There are times when pugnacity, tenacity, and bit of 'cojones' are necessary in this business, but there are also times when you will need to be compassionate, level-headed, and intelligent about the situation you are in. Most every member here has been in tough situations from time to time, and many of us have had fewer major incident over the several years of our careers than you seem to have been involved with in your first term as a 'student photojournalist.'

A photo editor wants to know that when they send you on an assignment, ANY ASSIGNMENT, you will have the combination of skills and talents, both with the camera, and with your personality, to read the situation and react in a manner that results in solid photography, and does not lead to an incident very often.

There are days when compassion and a calm demeanour is the most important character trait in your mental journalism bag. There will be times when you may have to photograph a mother who just lost her child, either in the field as it happens, or in an interview situation in the days following such a tragic event. In either case, a bit of compassion and discretion are much more valuable tools to employ than any tenacity or pugnacity in this sort of situation.

A photo editor wants to know that almost without exception, they can rely on you to make solid images and to represent their publication in an upstanding manner. If you are at the center of controversy too frequently, it very well may be perceived that your actions in the field are part of the problem. No photo editor wants to employ a person who is a liability. No photo editor that I know would hire someone who is constantly at the center of a maelstrom of events that have a negative impact on the paper's credibility and reputation in the community it serves.

There are times when a situation does develop that is beyond your control, and you should still react professionally as a representative of whatever paper you are shooting for. In instances such as this, the DOP would probably stand behind you; however, if there is a ruckus involving you and you alone of all the shooters for an organization on a regular basis, it speaks more to the actions of a lone photographer, than to the treatment of journalists in general.

There are enough solid student photographers out there making a name for themselves in a positive way, and you will be competing with these fellow students for coveted internship opportunities. If I were a SS.com member/viewer in the position to be offering internships, I would be hard-pressed to consider you a serious candidate for an internship, based on the situations you have posted on this board.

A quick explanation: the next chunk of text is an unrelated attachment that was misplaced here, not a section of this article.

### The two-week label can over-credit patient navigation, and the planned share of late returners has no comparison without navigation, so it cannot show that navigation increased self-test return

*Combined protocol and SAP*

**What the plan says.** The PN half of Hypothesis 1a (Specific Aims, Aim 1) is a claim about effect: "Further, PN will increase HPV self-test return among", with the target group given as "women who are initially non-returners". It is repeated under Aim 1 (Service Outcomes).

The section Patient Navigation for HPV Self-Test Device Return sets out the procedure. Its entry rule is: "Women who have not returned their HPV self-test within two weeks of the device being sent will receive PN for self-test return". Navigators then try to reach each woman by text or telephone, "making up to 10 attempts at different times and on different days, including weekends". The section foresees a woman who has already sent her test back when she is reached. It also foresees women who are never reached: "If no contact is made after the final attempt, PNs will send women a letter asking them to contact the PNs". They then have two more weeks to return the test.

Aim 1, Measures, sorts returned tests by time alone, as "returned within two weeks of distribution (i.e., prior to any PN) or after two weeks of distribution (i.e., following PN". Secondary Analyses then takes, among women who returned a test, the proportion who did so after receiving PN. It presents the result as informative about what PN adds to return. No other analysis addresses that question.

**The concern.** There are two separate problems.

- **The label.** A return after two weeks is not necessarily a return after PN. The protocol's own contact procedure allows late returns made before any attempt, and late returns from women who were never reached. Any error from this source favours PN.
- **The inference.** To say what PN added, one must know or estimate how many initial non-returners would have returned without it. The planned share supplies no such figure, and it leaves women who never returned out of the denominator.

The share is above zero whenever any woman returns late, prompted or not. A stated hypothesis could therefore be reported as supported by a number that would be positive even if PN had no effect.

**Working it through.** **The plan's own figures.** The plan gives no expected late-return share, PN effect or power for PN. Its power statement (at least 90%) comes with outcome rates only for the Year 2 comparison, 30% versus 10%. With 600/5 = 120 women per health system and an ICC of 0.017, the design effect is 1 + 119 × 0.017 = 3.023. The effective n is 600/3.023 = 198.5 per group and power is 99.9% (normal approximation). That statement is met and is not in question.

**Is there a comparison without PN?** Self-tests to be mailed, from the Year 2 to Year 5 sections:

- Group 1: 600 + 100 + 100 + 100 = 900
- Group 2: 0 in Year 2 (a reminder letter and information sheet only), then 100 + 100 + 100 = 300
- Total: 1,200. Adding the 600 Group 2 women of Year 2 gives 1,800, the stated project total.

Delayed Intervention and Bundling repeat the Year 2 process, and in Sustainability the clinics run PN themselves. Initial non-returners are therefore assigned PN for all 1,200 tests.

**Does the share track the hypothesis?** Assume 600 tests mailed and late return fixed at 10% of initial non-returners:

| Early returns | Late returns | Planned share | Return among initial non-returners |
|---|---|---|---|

_____________________________________________

I don't know if this makes me a 'by the books' 'play it safe' member of this board, but Omar, THINK A LITTLE MORE ABOUT YOUR ACTIONS AND ATTITUDE if you expect to have a future in this industry.
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G.J. McCarthy, Photographer
Columbia | MO | USA | Posted: 3:07 PM on 12.21.04
->> "I don't know if this makes me a 'by the books' 'play it safe' member of this board ..."

Well no, not necessarily, but at 885 words I would say you are a 'had a lot of free time on my hands' member ...

The points many of you have gotten across have been dually made and dually noted —— now let's channel all this energy into making some great pictures today, eh?

Respectfully,

- gerry -
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Tony Sirgedas, Photographer
Eatonville | WA | USA | Posted: 5:02 PM on 12.21.04
->> I'm just wondering if in all this that perhaps we missed the part somewhere where Omar may have violated the "code of conduct" that is given to most students attending universities. Just because you are in a journalism class and write for the student newspaper does not release you from abiding by the rules for students.